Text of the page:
EUR/GBP Exchange Rate Climbs despite Rise in UK GDP
The Euro Pound (EUR/GBP) exchange rate is punching higher this morning as Sterling sentiment continued to be undermined by Brexit jitters.
At the time of writing EUR/GBP exchange rate has risen 0.3% this morning, with the pairing having relinquished around a cent so far this week.
Pound (GBP) Exchange Rate Weakens as Brexit Uncertainty Overshadows GDP
The Pound (GBP) weakened against the Euro (EUR) and the majority of its other peers on Friday, with markets largely overlooking the latest UK GDP figures in the face of growing Brexit uncertainty.
According to data published by the Office for National Statistics (ONS), UK growth picked up slightly in November, with GDP climbing from 0.1% to 0.2%.
However this failed to bolster Sterling sentiment this morning as investors remain focused on the upcoming parliamentary vote on Theresa May’s Brexit deal as analysts forecast that the PM may lose the vote by a margin of 200.
Euro (EUR) Climb on US-China Trade Optimism
At the same time the Euro (EUR) was bolstered on Friday morning as demand for the single currency rose as positive trade sentiment limited the appeal of the US Dollar (USD).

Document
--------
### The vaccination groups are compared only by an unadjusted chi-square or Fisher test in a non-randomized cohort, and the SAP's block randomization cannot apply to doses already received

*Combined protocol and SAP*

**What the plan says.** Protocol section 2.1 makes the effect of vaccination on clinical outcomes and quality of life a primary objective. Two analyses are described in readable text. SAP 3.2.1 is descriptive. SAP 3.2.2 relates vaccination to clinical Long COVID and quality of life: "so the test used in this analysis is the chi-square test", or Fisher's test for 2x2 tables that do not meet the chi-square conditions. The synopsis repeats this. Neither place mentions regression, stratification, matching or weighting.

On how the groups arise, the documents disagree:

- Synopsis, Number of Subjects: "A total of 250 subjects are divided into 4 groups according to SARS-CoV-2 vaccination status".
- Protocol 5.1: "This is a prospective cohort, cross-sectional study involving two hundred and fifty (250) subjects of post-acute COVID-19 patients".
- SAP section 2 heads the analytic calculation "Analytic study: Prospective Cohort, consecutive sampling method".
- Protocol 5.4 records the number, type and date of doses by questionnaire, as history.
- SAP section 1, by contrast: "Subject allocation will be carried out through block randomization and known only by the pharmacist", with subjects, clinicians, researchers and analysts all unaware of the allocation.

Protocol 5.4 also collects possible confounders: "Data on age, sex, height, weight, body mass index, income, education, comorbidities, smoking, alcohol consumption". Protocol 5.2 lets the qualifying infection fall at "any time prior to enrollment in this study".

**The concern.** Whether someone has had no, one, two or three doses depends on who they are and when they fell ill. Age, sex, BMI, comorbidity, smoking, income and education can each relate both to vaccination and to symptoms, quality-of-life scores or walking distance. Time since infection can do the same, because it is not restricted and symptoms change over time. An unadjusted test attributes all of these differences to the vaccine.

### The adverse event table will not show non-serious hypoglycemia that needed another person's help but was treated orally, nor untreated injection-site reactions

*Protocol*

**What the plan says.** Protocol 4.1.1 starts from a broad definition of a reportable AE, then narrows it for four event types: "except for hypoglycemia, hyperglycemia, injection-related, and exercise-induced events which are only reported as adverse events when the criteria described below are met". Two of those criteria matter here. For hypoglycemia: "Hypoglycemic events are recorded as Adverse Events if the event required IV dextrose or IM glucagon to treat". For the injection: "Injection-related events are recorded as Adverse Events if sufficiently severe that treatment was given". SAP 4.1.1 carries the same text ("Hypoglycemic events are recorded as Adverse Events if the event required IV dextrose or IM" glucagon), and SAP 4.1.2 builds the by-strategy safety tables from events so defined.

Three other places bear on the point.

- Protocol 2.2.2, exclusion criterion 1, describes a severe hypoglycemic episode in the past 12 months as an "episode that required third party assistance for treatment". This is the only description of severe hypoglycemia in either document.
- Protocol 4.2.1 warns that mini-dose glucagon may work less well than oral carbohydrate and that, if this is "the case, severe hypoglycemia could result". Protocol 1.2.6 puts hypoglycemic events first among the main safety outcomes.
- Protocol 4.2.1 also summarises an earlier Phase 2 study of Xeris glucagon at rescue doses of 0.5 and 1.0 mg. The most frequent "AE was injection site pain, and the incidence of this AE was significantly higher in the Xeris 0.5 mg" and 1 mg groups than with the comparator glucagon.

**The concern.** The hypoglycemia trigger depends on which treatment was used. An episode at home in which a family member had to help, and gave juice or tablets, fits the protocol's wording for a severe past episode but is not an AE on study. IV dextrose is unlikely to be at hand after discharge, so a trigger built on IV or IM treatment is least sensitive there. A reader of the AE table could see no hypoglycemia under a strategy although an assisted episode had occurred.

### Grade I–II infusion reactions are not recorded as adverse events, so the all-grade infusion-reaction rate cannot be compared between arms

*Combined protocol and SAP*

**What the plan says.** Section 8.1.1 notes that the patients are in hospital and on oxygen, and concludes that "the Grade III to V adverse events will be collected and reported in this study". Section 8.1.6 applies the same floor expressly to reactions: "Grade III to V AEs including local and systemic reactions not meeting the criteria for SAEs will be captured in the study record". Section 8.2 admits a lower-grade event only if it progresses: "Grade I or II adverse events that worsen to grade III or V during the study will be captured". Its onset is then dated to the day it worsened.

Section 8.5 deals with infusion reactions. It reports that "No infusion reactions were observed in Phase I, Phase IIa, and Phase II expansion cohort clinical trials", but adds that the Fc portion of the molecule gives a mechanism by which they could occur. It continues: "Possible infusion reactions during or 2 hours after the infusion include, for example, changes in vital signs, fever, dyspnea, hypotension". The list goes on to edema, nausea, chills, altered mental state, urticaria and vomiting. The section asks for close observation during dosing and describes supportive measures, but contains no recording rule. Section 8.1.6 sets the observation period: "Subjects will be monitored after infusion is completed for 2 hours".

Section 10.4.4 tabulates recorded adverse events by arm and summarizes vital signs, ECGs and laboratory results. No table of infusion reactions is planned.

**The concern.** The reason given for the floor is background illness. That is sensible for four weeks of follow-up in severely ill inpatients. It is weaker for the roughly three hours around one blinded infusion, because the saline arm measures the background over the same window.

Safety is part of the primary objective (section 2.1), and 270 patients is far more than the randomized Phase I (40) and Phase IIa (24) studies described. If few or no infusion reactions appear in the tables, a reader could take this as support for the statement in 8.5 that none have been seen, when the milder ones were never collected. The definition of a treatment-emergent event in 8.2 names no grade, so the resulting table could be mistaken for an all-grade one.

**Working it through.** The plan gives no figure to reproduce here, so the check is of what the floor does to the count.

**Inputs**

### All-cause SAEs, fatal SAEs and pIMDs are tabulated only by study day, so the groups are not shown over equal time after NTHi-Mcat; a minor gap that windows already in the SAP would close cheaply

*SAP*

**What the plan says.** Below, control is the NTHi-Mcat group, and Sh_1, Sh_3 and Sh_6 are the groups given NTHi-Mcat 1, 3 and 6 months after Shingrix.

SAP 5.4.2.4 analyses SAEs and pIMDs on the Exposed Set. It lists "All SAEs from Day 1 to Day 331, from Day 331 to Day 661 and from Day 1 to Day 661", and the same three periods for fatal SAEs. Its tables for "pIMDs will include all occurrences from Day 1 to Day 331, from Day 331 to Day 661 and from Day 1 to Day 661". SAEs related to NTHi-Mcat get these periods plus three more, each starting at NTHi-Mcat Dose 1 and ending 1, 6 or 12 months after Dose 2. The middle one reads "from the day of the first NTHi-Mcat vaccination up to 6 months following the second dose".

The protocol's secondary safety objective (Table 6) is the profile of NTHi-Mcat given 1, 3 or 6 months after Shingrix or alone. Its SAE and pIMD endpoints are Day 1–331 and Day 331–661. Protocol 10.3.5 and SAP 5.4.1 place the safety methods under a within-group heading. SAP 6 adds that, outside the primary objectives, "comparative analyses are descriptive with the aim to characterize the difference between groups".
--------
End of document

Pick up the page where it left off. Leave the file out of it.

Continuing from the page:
This comes in the wake of comments by US Treasury Secretary Steve Mnuchin in which he suggested that China’s Vice Premier Liu He may visit the US later this month for high-level trade talks.
With no European data releases of note left this week to influence EUR exchange rates, the Euro may continue to find support through the session, especially if some weak US inflation figures further undermine the US Dollar.
EUR/GBP Exchange Rate Forecast: Brexit Vote Set to Dominate Sterling
Looking ahead to next week’s session, the Euro Pound (EUR/GBP) exchange rate is likely to be dominated by Brexit as MPs finally vote on Theresa May’s withdrawal deal on Tuesday.
With the vote widely expected to result in MPs rejecting the deal, it’s likely that the subsequent uncertainty will see Sterling met by some considerable volatility.
Meanwhile EUR investors are likely to focus on the release of Germany’s 2018 GDP report next week.
A run of lacklustre German data has prompted speculation that Europe’s largest economy may have entered a technical recession at the end of last year, with any confirmation that growth contracted again in the fourth quarter, likely drag on the Euro.